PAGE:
Caroline Weldon (born Susanna Carolina Faesch; 4 December 1844 – 15 March 1921) was a Swiss-American artist and activist with the National Indian Defense Association. Weldon became a confidante and the personal secretary to the Lakota Sioux Indian leader Sitting Bull during the time when Plains Indians had adopted the Ghost Dance movement.
Early life and education
Caroline Weldon was born Susanna Karolina Faesch on 4 December 1844 in Kleinbasel, Canton Basel, Switzerland. Her father was Johann Lukas Faesch, a career Swiss mercenary military officer serving in a Swiss regiment in France; her mother was Anna Maria Barbara, née Marti. She was a member of the Faesch family, who were part of the Swiss nobility. She arrived in America in 1852, together with her mother, settling in Brooklyn. That year, her mother was remarried to the exiled German revolutionary and physician, Dr. Karl Heinrich Valentiny, who ran a medical practice in Brooklyn. In 1866, Susanna Carolina Faesch was married in Brooklyn to Dr. Bernhard Claudius Schlatter, a physician and fellow Swiss. Her marriage to Schlatter remained childless and was an unhappy one. In June 1876 she ran away with a married man identified in court records as Christopher J. Stevenson. Living with Stevenson briefly in a rented apartment in Hoboken, NJ, she gave birth to a child in late 1876 or early 1877, a boy she named Christie. However her romantic relationship with Stevenson did not last for he would soon abandon her to return to his wife of many years. Caroline was compelled to return to Brooklyn to live with her mother and stepfather. Her estranged husband Bernhard Schlatter filed for divorce which was granted in 1883.
Weldon pursued her interests in art. After her divorce from her husband and having been abandoned by her lover she became committed to the cause of Native Americans. Upon the death of her mother in 1887 she had inherited some money which gave her the means to freely pursue her interests. Sometime thereafter she changed her name to Caroline Weldon, presumably to allow her to put her past behind her, although her exact reasons for this action remain unknown. In the summer of 1889 Caroline Weldon traveled to Dakota Territory to fulfill her dream of living among the Sioux. She had joined NIDA, the National Indian Defense Association, headed by Dr. Thomas Bland and his wife Cora Bland, embarking on a quest to aid the Sioux in their struggle to fight the US government’s attempt under the Dawes Act to expropriate vast portions of the Great Sioux Reservation for the purpose of opening some up for white settlement and with the intent of rendering the creations of the two new states of North Dakota and South Dakota economically viable. She befriended Sitting Bull, leader of the traditionalist faction among the Sioux acting as his secretary, interpreter and advocate. After she had moved with her young son Christie to live at Sitting Bull’s compound on the Grand River at Standing Rock Indian Reservation, her confrontations and open defiance of Indian Agent James McLaughlin did not endear her to the general public. McLaughlin initiated a smear campaign, resulting in her being hated and reviled by much of the white community and vilified in the national press. When in the summer of 1890 the Ghost Dance Movement swept through the Indian Reservations of the West she denounced it and warned Sitting Bull that it would give the government an excuse to harm him and to summon the military for intervention which would result in the destruction of the Sioux Nation. Sitting Bull turned against her and upon her son falling ill in November she decided to leave. The subsequent events of Sitting Bull’s murder and the Wounded Knee massacre the following December proved her right, adding to her sense of futility and failure. Her son died on 19 November 1890, while on the riverboat Chaska near Pierre, SD. She had been on her way to her new home in Kansas City, MO. She lived briefly in the latter city with her nephew Friedrich William Schleicher, a school teacher, only to return eventually to Brooklyn. She disappeared into obscurity soon after.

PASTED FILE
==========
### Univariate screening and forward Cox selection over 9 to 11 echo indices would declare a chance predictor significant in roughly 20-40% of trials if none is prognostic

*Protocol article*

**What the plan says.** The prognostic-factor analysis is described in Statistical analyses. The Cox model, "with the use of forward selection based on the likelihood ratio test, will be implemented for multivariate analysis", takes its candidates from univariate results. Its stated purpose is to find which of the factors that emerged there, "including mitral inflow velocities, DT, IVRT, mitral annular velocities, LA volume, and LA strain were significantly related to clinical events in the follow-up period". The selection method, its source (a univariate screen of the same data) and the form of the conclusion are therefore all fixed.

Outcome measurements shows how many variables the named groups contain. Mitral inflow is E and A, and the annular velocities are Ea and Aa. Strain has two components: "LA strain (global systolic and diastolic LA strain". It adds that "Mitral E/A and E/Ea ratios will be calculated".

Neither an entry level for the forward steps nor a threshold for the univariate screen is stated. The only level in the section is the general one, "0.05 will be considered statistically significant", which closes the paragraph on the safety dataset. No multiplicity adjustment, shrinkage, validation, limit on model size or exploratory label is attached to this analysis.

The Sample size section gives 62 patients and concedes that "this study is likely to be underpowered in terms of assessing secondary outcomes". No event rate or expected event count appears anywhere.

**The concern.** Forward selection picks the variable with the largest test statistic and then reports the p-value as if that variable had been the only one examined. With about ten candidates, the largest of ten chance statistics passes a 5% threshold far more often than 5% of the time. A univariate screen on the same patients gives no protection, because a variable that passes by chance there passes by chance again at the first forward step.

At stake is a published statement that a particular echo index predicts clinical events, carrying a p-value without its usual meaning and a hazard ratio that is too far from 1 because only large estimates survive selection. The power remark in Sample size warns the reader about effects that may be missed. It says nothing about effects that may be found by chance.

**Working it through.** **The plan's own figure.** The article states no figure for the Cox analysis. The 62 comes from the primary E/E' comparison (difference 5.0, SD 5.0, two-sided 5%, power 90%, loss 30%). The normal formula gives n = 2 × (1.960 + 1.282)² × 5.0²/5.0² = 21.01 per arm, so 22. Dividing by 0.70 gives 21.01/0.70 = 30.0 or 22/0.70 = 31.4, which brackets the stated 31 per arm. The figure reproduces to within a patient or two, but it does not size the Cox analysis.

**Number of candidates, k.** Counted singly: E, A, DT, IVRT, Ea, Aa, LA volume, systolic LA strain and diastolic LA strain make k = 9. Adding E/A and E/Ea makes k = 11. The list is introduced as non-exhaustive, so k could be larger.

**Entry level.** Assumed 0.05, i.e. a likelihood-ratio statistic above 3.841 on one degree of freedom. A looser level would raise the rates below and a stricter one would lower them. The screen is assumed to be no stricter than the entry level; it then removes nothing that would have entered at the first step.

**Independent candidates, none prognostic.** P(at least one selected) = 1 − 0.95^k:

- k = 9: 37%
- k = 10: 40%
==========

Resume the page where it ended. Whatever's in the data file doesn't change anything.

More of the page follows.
Weldon painted four portraits of Sitting Bull of which two are known to have survived. One is now held by the North Dakota Historical Society in Bismarck, ND and the other at the Historic Arkansas Museum in Little Rock, AR.
Weldon died alone in her Brooklyn apartment on 15 March 1921. The cause of death was accidental third degree burns from a candle to her face and body. She was interred at the Valentiny family plot at Green Wood Cemetery in Brooklyn, NY.
In popular culture
The poet and playwright Derek Walcott refers to Weldon and her life in his play The Ghost Dance and in his epic poem Omeros. He features Native American history together with that of the demise of the Native Arawak people in St. Lucia, in the Caribbean.
The film Woman Walks Ahead chronicles Weldon’s life among the Sioux.
Green-Wood Cemetery in Brooklyn, N.Y., celebrated Women’s History Month by hosting a special trolley tour called “Women Who Walked Ahead” on 31 March 2018 and it included the graves (both marked and unmarked) of notable women from Brooklyn, including Caroline Weldon.